Dr. Brenner listed the advantages and concerns for the clinic/physician office/prenatal care approach:

  • Advantages
    • Efficiency—fewer contacts per live birth
    • Linkage to the medical system for collection of certain data elements (tests, specimens, and medical records).
  • Concerns
    • Miss those with no prenatal care (2 percent)
    • Miss objective measurements of early exposures (15 percent).
    • To capture the diversity of the United States, would need to recruit in sites that represent the sites in which women receive care. The feasibility of working with large numbers of providers is uncertain.

Dr. Brenner characterized the community recruitment approach:

  • Attempt to get all or a defined sample of pregnancies in a defined geographic area
  • Combine multiple methods of recruitment:
    • Screening of households with targeted follow-up (at risk of pregnancy or intending pregnancy)
    • Clinic/prenatal care
    • Allows for self-enrollment as an additional component
    • Recruit at birth to allow representation of groups missed by above strategies
  • Ongoing comparisons of characteristics of participants enrolled in the Study with all live births in that area
  • The challenge of this approach is that it would require strict oversight, probably from the data center, to make certain the captured population reflects the base population.

Dr. Brenner listed the possible times for enrollment:

  • Preconception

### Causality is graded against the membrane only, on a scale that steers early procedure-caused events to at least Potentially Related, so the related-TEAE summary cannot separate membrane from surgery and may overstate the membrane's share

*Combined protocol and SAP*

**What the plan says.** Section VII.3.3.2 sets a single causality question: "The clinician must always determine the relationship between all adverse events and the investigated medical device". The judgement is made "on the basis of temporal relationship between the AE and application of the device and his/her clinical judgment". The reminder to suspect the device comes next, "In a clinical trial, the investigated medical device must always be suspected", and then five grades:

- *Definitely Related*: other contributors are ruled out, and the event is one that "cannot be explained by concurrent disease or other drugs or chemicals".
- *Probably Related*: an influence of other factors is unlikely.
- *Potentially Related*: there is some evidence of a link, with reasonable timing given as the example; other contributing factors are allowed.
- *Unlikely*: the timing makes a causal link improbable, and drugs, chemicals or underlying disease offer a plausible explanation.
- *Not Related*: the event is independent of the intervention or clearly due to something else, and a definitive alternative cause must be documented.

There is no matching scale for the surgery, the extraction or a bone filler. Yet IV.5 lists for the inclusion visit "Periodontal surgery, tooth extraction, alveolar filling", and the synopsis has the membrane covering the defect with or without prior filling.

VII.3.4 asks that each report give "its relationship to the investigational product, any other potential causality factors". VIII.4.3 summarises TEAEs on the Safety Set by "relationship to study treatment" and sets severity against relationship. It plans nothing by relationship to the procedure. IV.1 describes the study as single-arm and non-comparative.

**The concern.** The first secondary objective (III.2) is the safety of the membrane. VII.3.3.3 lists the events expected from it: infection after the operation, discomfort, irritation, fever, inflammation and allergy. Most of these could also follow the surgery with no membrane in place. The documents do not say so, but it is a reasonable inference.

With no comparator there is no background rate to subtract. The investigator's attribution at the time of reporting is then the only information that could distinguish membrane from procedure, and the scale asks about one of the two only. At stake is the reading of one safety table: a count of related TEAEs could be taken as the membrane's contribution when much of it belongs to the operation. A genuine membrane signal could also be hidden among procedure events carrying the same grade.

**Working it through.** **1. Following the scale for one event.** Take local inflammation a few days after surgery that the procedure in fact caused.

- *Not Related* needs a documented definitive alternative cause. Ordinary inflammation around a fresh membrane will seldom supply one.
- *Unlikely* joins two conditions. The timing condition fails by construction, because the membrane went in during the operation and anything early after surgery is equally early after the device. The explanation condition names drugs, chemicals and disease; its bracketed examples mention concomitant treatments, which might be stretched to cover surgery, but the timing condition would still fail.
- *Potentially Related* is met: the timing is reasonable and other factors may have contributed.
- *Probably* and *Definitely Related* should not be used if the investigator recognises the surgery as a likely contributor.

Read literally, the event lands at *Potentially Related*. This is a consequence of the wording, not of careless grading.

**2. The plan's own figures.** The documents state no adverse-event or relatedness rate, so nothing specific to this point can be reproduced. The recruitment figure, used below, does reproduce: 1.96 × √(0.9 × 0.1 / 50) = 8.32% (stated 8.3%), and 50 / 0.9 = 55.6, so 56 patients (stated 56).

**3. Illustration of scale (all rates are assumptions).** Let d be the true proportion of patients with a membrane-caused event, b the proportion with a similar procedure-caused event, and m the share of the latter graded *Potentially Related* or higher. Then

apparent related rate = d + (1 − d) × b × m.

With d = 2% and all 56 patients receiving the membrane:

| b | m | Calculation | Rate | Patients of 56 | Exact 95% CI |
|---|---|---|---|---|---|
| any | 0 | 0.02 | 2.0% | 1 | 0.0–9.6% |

• Early in pregnancy (less than 4 weeks)
  • Prenatal care
  • At delivery
  • Combination of above.

The possibilities for preconception enrollment include:

  • Follow all women of childbearing age in defined geographic area
  • Other approaches
    • Women of childbearing age within restricted age range
    • Women at risk of pregnancy
    • Couples planning to become pregnant
  • Enrolling some, but not all of the cohort preconception
    • Enrolling subsequent pregnancies among women enrolled in the Study.

Other concerns for preconception enrollment include:

  • Difficult to obtain measurements around the time of conception
  • Give all female participants home pregnancy tests (two) for
    • Pregnancy planners
    • Baseline measures
    • Urine samples over fertile window
    • Measures when mother knows she is pregnant
    • Rest of group
    • Baseline measure
    • Measures when mother knows she is pregnant.

Potential scientific concerns for preconception enrollment include:

  • Couples trying to become pregnant may intentionally alter their exposure profile
  • Women may alter exposures once they know they are pregnant. Thus, the early exposure profile of women who know that they are pregnant early would be different from women who do not realize that they are pregnant until later in pregnancy.

The challenges of preconception enrollment include:

  • The sampling option that best fulfills one Study need may be the worst option to fulfill a different Study need; for example:
    • Hospital-based sampling is most efficient for collection of cord bloods and placentas.
    • Household sampling prior to presentation for pregnancy is best for preconception measures.
    • The community clusters approach would likely involve deliveries at multiple hospitals.

Dr. Brenner summarized the Programs Office’s current thoughts on sampling as:

  • Cluster-based sampling
  • Range of options for selection of PSUs, clusters, and individuals within clusters
  • Each option has its own set of advantages and disadvantages
  • Some options provide a better opportunity to meet the needs of the Study